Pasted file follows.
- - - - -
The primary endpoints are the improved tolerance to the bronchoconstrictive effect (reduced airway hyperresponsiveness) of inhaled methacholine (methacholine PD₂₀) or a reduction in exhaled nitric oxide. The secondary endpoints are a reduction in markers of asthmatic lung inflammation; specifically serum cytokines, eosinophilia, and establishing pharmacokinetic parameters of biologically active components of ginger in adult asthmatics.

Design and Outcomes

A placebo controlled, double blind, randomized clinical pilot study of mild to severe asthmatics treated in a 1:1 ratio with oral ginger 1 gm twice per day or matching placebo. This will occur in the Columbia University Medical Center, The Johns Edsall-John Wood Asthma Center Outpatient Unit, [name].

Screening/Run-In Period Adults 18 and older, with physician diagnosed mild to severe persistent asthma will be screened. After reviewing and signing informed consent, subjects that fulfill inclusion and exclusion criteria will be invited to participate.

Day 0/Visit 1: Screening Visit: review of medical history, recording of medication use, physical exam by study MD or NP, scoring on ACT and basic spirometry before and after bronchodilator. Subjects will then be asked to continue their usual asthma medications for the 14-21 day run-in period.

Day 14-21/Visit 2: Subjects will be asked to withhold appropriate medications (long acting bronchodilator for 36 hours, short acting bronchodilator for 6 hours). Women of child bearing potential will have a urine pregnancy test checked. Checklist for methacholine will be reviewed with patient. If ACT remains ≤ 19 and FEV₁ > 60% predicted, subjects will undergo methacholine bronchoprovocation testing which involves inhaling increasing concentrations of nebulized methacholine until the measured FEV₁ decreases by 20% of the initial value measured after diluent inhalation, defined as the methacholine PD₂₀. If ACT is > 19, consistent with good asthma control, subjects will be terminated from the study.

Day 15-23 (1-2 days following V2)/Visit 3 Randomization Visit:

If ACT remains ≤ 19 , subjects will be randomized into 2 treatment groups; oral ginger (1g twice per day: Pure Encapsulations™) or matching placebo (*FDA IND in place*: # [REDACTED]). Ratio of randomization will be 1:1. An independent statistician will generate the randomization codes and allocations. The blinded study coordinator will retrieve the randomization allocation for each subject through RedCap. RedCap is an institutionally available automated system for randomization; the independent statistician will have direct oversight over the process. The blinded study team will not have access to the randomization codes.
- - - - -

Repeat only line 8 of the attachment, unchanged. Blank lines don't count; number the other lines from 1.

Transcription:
If ACT remains ≤ 19 , subjects will be randomized into 2 treatment groups; oral ginger (1g twice per day: Pure Encapsulations™) or matching placebo (*FDA IND in place*: # [REDACTED]). Ratio of randomization will be 1:1. An independent statistician will generate the randomization codes and allocations. The blinded study coordinator will retrieve the randomization allocation for each subject through RedCap. RedCap is an institutionally available automated system for randomization; the independent statistician will have direct oversight over the process. The blinded study team will not have access to the randomization codes.